Apple v. Samsung: Judge Throws Out Jury Misconduct, But Also Permanent Injunction As Well
Tonight Judge Koh has made two pivotal rulings in the billion-dollar case between Apple and Samsung. First, and of lesser importance in terms of legal precedent, Samsung’s request for a new trial based on jury misconduct has been denied. Advantage Apple. Then the judge also denied Apple’s request for a permanent injunction on infringing devices. Advantage Samsung, in spades.
FOSS Patents, as always, has the details and analysis of tonight’s rulings:
Judge Lucy Koh, the federal judge presiding over the Apple v. Samsung litigation in the Northern District of California, just entered two important post-trial orders. Within minutes of each other, the first order denied Apple a permanent injunction against Samsung despite a multiplicity of infringement findings by a federal jury in August and the second order denied Samsung a new trial on the grounds of alleged jury misconduct (the court won’t even hold an evidentiary hearing on that issue, which most observers considered a long shot).
It may be unprecedented in the legal history of the United States for an injunction motion to be denied across the board despite such a large number of infringement findings (roughly half a dozen) by a jury and, especially, in light of the competitive situation between the two as well as the jury’s findings of willful infringement. If no injunction is ordered in such a case, it is hard to see how any patent holder could ever prevail on such a motion, and I doubt that this is what the appeals court will consider the right outcome. But the appeal will take a year or more, and in the meantime, this is a huge defensive success for Samsung’s lawyers.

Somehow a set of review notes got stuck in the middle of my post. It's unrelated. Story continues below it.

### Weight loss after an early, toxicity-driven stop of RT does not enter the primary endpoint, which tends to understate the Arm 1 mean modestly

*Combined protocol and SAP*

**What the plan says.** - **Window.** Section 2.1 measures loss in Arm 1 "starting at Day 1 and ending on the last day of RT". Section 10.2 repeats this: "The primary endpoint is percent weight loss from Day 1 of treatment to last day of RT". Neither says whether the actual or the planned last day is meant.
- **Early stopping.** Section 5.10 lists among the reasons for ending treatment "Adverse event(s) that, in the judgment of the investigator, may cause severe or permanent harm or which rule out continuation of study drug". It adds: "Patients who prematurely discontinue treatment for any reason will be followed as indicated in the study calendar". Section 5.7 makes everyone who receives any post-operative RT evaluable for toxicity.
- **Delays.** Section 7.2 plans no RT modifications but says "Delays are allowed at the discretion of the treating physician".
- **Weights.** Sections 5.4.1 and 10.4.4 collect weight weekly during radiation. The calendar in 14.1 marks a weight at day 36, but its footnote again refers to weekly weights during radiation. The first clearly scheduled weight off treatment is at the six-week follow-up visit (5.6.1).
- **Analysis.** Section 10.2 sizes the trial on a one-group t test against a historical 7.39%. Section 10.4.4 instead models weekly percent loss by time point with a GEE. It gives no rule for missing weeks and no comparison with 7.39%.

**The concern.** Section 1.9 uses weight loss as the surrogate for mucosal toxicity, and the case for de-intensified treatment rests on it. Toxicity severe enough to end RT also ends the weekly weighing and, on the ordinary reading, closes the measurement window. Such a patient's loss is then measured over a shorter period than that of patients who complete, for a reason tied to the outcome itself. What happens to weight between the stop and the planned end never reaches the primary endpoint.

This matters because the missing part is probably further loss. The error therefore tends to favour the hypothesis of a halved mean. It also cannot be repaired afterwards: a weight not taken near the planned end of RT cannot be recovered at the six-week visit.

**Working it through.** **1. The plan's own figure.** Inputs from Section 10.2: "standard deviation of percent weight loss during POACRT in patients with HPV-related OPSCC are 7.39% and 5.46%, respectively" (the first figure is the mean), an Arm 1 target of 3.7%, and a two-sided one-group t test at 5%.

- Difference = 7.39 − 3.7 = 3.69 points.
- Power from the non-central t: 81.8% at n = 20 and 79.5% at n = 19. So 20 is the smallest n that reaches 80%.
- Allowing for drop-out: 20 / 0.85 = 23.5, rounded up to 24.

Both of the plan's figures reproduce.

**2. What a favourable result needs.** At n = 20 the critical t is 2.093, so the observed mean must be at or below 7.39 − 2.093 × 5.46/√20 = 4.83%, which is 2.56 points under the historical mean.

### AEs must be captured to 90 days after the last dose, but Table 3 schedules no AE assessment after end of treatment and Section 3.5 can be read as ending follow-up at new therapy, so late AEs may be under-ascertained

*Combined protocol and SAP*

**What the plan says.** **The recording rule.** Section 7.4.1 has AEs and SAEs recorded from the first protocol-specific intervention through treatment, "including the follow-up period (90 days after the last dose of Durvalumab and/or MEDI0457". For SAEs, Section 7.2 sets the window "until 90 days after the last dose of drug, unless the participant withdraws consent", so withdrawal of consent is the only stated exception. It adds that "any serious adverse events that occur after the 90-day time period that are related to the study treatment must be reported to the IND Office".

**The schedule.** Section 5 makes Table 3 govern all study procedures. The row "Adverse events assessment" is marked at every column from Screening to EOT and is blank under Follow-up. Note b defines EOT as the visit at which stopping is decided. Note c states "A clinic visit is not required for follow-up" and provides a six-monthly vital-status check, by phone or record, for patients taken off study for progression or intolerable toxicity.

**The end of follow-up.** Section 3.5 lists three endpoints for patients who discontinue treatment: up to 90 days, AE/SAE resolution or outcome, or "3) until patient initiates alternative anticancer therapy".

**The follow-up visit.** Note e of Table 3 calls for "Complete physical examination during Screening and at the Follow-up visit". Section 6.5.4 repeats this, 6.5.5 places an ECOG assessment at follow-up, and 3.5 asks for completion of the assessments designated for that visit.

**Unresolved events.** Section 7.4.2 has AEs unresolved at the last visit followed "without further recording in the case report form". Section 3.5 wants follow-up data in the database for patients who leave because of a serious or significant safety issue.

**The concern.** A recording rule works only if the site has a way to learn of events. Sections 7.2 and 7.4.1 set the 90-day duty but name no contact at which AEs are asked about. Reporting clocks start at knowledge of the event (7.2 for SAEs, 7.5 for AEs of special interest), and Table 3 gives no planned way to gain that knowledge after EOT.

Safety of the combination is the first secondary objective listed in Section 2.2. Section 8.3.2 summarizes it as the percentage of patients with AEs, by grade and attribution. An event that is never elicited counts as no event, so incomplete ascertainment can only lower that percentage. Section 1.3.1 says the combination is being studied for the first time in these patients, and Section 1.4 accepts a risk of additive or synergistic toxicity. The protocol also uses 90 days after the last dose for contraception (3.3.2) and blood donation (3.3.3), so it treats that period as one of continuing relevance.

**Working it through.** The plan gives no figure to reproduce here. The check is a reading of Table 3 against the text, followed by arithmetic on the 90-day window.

From what I understand, the problem is that this ruling takes the teeth out of both the jury findings and the real-world assessment of the competitive landscape. Essentially, you can infringe on patents—willingly and with malicious intent—lose in court, pay a fine, but still be able to make money from the infringing devices. In Samsung’s case the fine (yes a billion dollars is a lot to you and I, it’s only a small bruise to Samsung) won’t prevent it from continuing to sell and make future money from devices that they clearly shouldn’t be selling (based on the accepted idea of patent infringement).
The post continues to detail how Apple will certainly push this through the courts. And while we do get a little tired of all the patent suits that are going around, this particular ruling has implications for all technology patents, and we actually should be rooting for Apple to get this overturned. If it isn’t, how people protect their innovations and invention could be thrown into chaos.
Via: FOSS Patents
Scales of Justice by mikecogh from Flickr.